Bernadette was about to ask that very question when Connie added, “I have just one condition.” Here it comes. “Be sure to display it inside your home, where no one can see it.”
It was an odd request, and Bernadette felt an immediate pulse of disappointment. The main reason she wanted it was to display in her yard. She had already envisioned the witch resting in a chair at the end of the yard. But for a dollar, it was too good to pass up, so Bernadette agreed to Connie’s demand and rummaged through her purse, pulling out a crisp one-dollar bill.
The witch was hers.
She wedged it in the front seat of her Nissan Sentra and, after a pit stop at the grocery store and the Yankee Candle shop (which her husband had banned her from), she lumbered home with two more boxes of Corn Pops and five additional pumpkin spice candles.
Bill shook his head when he saw Bernadette’s Yankee Candle bag entering through the front door. He didn’t say a word, but that all changed after his wife’s second trip to the car, returning with a five-foot green monstrosity.
“How much?” he asked, sliding to the edge of his chair.
“Huh? Bernadette said, brushing past him, conveniently pretending she didn’t hear. He followed his wife to the dining room and watched her sit the witch in an empty chair at the end of the table.
She looked at Bill and smiled. “Oh, I only paid a dollar for it. It’s kind of cool, right?”
“Well, as long as you like it,” he added and sauntered to the living room, calling back to her, “Just keep it outside. I don’t want to look at it.”
Bernadette’s smile fell, but she knew how to handle Bill. “Okay,” she replied, hoping he’d let it go.
“Could you do it now?”
Well, what was the worst that could happen? Halloween was only two days away, so Connie would probably never know. At least, that’s what Bernadette told herself. She lugged the witch through the living room and placed it outside on the porch chair, intentionally keeping it obscured from the open yard. The witch gazed upon the empty street.
Halloween was still a day away, but Bernadette was up early to make the most of it. Bill, who stayed up much later, didn’t hear her alarm croak. By nine o’clock, her kitchen was a warzone of flour and pans and dough. She was so engrossed with her pumpkin chocolate chip cookie recipe that she didn’t hear Bill enter the barracks.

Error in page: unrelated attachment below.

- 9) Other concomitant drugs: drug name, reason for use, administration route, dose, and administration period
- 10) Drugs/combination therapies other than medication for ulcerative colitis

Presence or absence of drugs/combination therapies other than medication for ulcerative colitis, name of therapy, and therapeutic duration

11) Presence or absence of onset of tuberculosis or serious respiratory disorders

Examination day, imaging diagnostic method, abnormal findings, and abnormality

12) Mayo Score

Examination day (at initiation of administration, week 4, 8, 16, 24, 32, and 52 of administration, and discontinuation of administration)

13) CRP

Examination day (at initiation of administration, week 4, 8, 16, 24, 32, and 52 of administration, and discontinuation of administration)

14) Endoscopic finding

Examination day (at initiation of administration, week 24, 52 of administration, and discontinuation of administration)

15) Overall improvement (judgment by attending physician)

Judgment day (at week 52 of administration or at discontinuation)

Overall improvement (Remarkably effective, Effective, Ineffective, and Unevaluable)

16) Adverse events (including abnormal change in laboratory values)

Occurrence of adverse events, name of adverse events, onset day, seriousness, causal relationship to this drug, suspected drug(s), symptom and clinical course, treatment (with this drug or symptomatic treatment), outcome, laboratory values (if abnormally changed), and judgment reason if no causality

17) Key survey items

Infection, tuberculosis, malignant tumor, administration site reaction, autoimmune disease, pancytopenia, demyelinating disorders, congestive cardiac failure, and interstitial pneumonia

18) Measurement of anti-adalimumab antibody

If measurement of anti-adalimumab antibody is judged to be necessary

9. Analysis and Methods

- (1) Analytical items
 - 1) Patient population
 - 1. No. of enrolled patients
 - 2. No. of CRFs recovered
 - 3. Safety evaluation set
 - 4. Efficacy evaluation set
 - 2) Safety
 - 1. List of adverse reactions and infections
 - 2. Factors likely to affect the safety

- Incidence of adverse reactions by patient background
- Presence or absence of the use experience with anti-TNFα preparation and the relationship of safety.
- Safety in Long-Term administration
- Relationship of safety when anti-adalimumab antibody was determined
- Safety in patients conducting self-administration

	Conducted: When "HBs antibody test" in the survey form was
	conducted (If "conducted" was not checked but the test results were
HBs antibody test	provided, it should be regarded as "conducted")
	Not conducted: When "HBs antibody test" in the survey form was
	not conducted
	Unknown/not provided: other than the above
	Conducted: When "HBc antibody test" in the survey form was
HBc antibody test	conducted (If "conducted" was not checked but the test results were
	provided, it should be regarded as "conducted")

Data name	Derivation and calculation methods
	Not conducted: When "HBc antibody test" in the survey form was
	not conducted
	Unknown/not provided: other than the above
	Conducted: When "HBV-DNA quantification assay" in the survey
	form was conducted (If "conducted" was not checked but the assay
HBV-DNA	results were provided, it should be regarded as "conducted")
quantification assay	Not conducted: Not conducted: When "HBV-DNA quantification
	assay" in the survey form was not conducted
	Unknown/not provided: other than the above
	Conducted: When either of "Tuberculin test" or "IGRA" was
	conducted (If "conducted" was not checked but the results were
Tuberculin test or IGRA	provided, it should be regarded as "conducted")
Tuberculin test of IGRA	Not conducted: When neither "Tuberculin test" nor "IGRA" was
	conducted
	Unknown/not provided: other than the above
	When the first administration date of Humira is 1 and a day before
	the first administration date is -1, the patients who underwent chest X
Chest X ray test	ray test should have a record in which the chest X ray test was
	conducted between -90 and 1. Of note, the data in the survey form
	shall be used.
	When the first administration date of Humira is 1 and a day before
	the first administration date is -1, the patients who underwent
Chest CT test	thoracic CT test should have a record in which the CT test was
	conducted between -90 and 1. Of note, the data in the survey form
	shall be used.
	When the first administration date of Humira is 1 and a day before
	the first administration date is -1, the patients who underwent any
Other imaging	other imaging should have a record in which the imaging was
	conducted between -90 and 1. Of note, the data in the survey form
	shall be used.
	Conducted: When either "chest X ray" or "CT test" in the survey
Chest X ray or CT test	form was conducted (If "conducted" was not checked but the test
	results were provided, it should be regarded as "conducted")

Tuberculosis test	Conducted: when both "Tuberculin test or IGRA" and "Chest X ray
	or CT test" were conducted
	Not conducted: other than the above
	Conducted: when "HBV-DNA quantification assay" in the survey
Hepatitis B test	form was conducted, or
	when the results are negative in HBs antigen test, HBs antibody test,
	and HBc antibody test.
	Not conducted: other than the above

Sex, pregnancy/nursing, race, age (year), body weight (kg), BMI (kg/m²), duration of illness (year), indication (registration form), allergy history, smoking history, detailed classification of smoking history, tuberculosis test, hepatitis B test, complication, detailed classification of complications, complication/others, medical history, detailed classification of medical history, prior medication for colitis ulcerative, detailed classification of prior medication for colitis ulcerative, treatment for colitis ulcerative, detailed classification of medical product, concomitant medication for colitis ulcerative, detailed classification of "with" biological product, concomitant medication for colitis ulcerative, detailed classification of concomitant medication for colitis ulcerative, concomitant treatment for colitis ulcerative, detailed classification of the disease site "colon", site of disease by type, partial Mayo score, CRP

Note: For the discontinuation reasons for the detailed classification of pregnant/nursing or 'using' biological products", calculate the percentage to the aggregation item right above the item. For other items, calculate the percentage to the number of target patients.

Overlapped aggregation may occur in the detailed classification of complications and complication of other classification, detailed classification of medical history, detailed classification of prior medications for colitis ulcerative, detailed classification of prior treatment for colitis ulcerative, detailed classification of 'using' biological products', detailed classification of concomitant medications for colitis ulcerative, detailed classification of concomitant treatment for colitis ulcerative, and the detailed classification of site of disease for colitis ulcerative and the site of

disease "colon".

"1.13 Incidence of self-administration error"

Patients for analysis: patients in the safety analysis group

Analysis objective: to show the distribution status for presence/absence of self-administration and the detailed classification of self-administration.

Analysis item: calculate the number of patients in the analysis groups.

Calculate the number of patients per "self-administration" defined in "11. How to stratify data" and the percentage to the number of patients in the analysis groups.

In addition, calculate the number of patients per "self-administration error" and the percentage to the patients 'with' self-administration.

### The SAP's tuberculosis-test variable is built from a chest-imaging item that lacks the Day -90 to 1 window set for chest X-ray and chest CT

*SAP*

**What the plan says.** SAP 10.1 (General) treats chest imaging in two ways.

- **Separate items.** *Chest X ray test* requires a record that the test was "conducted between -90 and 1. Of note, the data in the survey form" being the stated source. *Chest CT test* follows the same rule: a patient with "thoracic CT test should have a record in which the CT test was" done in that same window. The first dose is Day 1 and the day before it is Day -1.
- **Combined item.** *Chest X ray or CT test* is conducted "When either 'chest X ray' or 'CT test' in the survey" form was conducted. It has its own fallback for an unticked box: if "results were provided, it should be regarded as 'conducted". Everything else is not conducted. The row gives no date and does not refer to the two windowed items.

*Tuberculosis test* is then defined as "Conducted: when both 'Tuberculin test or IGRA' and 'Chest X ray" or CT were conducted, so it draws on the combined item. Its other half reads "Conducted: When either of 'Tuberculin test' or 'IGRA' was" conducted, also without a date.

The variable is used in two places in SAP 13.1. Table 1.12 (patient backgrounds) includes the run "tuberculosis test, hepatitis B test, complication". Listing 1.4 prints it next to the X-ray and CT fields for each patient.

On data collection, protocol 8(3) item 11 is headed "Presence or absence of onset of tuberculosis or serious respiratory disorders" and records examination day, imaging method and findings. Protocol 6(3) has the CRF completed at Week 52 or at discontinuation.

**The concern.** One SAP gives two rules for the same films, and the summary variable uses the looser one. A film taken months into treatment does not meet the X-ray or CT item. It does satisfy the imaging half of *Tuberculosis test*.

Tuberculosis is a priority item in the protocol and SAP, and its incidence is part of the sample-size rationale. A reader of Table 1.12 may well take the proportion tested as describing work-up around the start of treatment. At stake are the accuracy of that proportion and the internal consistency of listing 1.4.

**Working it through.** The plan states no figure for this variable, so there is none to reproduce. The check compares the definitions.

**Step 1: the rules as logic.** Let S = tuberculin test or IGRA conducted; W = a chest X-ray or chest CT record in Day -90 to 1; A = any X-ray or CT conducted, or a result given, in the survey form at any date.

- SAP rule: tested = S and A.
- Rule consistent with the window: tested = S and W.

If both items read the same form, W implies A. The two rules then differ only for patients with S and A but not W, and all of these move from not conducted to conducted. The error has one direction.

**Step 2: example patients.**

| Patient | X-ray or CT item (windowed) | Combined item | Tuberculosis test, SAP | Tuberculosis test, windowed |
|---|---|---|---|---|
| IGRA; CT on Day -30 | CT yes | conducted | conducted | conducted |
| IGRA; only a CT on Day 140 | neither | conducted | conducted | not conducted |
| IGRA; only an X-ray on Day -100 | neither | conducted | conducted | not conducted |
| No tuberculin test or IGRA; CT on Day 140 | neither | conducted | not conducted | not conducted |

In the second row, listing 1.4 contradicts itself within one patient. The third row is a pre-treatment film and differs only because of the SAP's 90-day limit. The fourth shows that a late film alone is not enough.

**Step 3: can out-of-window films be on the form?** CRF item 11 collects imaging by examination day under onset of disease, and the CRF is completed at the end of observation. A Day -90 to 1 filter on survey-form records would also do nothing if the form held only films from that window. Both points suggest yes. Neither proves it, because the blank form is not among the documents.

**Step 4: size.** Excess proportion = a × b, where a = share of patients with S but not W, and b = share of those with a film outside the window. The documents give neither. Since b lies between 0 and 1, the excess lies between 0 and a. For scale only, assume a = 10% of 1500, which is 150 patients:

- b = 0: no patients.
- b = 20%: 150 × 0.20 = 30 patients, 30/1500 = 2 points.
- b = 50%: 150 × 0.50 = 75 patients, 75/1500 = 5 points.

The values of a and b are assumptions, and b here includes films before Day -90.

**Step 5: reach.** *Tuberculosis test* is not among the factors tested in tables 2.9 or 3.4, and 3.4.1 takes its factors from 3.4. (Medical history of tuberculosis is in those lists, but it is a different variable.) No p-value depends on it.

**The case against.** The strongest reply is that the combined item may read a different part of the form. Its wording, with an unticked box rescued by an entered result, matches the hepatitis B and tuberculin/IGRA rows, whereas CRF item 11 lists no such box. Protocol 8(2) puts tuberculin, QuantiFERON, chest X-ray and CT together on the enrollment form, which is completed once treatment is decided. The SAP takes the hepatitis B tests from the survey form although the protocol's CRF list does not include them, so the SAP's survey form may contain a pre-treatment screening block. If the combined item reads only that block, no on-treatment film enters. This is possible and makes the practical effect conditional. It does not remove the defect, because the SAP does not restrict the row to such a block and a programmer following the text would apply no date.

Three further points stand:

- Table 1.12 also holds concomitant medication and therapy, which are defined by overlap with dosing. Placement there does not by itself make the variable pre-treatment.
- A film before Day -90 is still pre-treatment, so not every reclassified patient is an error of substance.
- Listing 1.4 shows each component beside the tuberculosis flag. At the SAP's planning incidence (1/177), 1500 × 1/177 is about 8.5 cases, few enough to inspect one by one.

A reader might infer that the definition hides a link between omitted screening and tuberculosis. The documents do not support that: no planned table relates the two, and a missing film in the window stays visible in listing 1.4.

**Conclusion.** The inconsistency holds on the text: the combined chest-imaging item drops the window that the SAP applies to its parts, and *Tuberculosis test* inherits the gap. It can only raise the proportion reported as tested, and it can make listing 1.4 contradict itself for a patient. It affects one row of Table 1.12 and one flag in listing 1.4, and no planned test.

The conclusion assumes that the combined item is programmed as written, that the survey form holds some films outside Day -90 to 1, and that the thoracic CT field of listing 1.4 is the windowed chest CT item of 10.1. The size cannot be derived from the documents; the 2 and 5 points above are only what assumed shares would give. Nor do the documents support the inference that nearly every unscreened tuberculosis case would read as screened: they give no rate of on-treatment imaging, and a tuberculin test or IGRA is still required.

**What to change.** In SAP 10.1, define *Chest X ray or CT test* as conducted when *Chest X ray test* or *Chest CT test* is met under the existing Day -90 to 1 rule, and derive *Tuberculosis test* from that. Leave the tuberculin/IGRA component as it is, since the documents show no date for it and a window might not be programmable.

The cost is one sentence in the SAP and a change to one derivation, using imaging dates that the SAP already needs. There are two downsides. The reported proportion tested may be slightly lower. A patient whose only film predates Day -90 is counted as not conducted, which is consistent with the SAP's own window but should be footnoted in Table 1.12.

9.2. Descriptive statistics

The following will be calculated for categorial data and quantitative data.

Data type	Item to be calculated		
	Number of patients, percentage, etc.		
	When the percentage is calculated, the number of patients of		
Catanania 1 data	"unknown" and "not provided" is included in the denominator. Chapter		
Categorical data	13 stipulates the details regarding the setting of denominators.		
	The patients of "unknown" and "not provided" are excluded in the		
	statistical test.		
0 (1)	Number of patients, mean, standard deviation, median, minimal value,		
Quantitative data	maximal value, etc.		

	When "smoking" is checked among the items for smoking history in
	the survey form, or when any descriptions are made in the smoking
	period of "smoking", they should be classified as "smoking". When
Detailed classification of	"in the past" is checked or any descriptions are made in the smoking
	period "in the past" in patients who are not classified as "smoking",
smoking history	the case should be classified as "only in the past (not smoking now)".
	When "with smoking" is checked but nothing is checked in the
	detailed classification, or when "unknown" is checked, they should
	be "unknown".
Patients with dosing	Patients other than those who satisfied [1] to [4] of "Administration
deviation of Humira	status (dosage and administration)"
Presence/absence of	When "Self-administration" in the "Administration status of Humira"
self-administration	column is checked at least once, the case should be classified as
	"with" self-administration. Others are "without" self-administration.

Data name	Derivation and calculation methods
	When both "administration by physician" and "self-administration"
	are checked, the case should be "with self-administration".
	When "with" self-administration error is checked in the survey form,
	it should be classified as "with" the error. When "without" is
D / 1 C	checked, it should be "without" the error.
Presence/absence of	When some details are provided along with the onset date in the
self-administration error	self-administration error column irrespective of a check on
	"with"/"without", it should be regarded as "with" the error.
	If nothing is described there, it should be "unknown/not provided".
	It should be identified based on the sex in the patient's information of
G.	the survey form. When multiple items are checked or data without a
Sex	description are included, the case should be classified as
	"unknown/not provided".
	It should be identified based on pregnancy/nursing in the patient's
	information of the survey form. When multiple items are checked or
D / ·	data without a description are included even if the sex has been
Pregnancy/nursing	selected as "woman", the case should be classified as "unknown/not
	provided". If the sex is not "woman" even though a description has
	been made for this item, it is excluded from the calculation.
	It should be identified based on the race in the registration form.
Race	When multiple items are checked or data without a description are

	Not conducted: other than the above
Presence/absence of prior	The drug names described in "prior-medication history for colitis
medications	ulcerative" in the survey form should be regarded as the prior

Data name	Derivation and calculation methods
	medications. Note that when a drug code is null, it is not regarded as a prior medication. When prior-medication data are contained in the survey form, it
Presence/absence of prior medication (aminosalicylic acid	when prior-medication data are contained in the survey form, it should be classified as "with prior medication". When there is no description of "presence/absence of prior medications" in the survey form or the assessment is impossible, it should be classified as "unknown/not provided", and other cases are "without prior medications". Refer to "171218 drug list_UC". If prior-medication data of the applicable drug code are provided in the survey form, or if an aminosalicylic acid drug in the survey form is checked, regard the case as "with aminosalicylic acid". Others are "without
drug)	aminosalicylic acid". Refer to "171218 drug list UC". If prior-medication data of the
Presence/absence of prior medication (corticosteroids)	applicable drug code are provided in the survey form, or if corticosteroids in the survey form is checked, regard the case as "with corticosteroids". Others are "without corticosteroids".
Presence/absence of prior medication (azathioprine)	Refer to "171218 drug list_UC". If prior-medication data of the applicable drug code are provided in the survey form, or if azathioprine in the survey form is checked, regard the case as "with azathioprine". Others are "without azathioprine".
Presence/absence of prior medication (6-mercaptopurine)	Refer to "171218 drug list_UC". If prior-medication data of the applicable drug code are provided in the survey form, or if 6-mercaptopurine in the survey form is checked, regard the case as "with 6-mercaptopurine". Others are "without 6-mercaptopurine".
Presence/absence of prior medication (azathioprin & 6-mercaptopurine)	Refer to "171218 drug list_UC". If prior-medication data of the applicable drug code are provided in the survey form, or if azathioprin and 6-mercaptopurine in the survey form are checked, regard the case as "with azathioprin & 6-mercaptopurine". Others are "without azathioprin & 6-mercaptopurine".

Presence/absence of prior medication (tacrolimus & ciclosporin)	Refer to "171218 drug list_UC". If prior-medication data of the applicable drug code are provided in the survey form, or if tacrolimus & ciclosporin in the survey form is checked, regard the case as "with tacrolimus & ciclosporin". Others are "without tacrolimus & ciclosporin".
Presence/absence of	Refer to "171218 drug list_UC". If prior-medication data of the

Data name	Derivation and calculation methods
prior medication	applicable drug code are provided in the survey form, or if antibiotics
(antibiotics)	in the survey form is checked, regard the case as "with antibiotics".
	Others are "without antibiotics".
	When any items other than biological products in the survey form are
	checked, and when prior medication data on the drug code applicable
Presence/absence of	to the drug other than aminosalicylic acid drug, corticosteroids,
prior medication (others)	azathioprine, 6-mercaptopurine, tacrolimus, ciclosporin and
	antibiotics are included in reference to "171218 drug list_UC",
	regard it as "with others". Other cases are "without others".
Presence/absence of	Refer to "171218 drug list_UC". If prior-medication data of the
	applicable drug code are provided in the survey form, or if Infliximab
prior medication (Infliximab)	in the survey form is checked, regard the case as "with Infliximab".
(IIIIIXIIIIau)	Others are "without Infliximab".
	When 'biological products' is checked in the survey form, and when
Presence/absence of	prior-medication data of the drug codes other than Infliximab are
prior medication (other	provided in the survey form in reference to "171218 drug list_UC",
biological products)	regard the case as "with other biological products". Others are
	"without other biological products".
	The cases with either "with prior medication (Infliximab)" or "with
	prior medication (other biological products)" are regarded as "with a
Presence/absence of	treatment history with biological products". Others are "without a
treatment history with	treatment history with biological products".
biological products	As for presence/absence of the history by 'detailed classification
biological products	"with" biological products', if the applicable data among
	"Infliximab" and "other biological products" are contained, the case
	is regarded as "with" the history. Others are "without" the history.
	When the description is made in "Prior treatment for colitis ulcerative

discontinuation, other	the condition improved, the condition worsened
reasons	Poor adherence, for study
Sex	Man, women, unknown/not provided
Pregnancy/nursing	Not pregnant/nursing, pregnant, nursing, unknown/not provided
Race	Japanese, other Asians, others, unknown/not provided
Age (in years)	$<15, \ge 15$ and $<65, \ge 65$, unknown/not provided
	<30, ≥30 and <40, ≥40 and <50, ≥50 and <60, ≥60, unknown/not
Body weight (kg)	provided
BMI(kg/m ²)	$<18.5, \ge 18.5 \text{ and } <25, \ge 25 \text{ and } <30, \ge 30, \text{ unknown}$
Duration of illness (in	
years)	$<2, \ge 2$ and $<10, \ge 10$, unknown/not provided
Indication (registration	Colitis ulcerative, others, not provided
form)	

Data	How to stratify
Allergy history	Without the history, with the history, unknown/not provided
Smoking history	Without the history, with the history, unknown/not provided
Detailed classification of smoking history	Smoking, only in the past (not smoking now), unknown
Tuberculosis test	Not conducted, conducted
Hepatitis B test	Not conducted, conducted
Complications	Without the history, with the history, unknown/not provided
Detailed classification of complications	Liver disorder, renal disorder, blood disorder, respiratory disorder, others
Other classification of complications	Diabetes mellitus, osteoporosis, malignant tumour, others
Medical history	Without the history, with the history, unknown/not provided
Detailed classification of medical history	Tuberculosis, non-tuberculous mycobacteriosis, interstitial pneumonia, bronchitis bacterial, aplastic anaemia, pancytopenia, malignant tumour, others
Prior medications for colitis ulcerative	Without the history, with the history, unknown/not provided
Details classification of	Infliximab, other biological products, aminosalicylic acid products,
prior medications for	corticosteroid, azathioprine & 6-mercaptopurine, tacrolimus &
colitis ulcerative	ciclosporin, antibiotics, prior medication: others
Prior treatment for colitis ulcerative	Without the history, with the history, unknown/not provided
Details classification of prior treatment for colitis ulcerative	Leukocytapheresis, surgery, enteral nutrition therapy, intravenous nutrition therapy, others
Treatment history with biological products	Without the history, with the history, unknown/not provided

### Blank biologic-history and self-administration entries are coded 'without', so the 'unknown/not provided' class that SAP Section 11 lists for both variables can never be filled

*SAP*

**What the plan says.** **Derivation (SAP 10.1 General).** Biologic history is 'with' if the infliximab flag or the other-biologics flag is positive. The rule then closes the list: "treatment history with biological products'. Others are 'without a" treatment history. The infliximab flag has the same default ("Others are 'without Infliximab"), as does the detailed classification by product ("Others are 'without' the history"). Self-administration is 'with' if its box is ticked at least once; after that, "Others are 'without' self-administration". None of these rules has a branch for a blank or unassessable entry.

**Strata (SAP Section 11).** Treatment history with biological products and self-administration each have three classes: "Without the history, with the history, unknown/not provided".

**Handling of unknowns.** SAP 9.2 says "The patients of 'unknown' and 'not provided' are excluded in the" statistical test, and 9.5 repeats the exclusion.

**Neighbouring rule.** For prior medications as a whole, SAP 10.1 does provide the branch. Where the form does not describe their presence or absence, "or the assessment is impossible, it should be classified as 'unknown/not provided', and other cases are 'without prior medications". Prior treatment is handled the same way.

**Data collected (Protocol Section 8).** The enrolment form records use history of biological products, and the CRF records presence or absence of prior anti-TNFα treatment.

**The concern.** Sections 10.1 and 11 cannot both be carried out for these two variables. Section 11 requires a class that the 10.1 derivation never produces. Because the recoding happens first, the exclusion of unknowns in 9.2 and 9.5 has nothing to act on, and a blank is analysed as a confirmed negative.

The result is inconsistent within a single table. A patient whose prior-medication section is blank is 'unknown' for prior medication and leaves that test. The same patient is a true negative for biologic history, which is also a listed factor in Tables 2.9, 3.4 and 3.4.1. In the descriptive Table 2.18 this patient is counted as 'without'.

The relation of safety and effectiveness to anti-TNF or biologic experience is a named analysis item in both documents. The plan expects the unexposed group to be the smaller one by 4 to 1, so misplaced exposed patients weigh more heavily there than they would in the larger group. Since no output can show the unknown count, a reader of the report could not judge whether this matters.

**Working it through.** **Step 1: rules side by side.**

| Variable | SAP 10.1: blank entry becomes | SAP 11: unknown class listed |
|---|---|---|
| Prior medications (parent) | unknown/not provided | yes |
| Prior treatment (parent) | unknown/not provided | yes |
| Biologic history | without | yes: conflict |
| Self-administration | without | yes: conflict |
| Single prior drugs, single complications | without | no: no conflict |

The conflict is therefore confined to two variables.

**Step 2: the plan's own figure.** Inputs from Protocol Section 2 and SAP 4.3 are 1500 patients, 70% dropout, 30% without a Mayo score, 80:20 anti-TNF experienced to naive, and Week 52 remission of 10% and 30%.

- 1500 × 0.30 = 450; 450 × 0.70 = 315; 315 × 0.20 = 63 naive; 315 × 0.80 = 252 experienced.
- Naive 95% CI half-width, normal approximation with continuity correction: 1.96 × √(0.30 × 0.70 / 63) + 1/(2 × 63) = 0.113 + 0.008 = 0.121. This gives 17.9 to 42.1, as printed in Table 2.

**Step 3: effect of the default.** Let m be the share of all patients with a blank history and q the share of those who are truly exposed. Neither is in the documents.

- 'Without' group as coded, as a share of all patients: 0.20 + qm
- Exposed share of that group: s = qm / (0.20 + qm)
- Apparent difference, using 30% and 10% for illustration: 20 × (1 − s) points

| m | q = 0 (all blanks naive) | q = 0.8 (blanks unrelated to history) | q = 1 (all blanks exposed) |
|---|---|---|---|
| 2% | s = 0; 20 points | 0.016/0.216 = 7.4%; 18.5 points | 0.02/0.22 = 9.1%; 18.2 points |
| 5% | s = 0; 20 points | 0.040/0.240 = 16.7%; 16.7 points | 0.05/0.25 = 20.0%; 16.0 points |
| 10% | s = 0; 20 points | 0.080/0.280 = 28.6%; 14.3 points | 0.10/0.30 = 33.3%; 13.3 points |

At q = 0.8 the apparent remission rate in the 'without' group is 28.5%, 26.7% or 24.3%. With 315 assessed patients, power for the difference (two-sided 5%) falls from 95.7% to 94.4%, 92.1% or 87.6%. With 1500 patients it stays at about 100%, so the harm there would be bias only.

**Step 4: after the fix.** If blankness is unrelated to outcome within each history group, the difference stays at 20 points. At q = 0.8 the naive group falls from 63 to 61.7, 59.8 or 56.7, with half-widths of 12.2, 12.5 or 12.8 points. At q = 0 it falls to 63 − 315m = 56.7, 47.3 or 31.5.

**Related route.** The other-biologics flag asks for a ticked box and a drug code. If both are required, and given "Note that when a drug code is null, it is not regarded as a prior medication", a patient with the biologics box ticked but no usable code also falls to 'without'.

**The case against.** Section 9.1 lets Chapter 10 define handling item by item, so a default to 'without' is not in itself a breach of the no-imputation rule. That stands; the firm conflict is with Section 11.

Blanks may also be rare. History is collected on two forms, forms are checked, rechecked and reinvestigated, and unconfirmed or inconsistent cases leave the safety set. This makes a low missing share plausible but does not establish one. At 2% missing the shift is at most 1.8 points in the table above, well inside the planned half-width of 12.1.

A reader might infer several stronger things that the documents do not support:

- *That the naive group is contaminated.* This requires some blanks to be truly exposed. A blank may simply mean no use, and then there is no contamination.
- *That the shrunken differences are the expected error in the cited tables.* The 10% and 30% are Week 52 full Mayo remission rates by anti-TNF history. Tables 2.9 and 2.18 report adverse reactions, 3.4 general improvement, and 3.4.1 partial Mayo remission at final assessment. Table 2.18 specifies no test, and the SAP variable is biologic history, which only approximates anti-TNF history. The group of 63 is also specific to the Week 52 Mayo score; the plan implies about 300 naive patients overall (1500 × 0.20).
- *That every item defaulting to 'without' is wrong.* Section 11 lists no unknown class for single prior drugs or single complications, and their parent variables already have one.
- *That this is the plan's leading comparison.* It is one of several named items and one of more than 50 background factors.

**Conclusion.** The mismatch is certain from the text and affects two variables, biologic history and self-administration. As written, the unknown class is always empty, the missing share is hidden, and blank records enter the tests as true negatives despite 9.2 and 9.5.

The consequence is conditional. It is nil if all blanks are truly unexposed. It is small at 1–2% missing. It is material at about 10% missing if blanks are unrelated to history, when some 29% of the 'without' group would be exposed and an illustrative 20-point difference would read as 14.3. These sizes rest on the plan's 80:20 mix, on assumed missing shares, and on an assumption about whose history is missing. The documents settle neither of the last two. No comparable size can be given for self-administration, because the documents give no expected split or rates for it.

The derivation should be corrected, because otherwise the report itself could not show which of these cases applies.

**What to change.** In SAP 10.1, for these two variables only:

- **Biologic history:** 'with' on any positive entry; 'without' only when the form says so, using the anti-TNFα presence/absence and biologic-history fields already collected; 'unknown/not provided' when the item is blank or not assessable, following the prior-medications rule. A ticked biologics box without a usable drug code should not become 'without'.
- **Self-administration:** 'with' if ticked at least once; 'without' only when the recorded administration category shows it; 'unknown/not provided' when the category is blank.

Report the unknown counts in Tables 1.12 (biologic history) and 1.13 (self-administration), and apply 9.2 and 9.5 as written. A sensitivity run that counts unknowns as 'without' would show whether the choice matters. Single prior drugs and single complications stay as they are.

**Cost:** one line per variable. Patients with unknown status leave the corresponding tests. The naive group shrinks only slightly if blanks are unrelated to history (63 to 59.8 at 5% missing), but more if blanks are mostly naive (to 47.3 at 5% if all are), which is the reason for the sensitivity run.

“Four hundred dollars?” a deep whisper came from behind. Her husband scuffed into the kitchen in his slippers and bathrobe, making his way to the coffee pot with precision focus. “You need to return it to wherever it came from,” he continued. “I hope to God you still have the receipt.”
“I bought it at a yard sale,” she answered with her back to him. “There’s no receipt. I assure you, it was one dollar.”
“There I was, walking through the dining room just a moment ago when I saw the price tag hanging from its wrist. Can you imagine how I felt?” Bernadette turned from the kitchen island and watched Bill pour his morning coffee. Until that moment, it hadn’t dawned on her how he could’ve seen the tag, considering it’s been on the porch all night. It wasn’t in the dining room earlier that morning. She would’ve seen it. “I drove past that yard sale yesterday,” Bill explained. “After I get dressed, I’m getting our money back.”
Bernadette looked up and said, “No, I’ll do it.”
While Bill retreated upstairs, Bernadette cautiously approached the witch. It sat silently at the dining room table as if waiting for a meal. A flurry of thoughts coursed through her mind. How did it get inside? Why wouldn’t her husband believe her? Why would Connie sell her an expensive item so cheap? Had Bill gotten her that diamond necklace she wanted yet? She blamed herself for not removing the damn price tag. Bill would’ve been none the wiser. And he wouldn’t be stomping around the house like a stressed-out ball of asshole.
She continued to curse herself as she returned to the kitchen. She finished hate-spattering the baking pan with cookie dough and slammed it in the oven, then set her timer.
A thud came. Then another. It came louder and burst from the living room. Bernadette dropped the tea she was sipping and rushed out of the kitchen. Lying on the floor, at the bottom of the staircase, was Bill. His head twisted against the wall; the rest of him splayed across the bottom five steps. One shoe was off, and his sweatshirt was torn on the shoulder.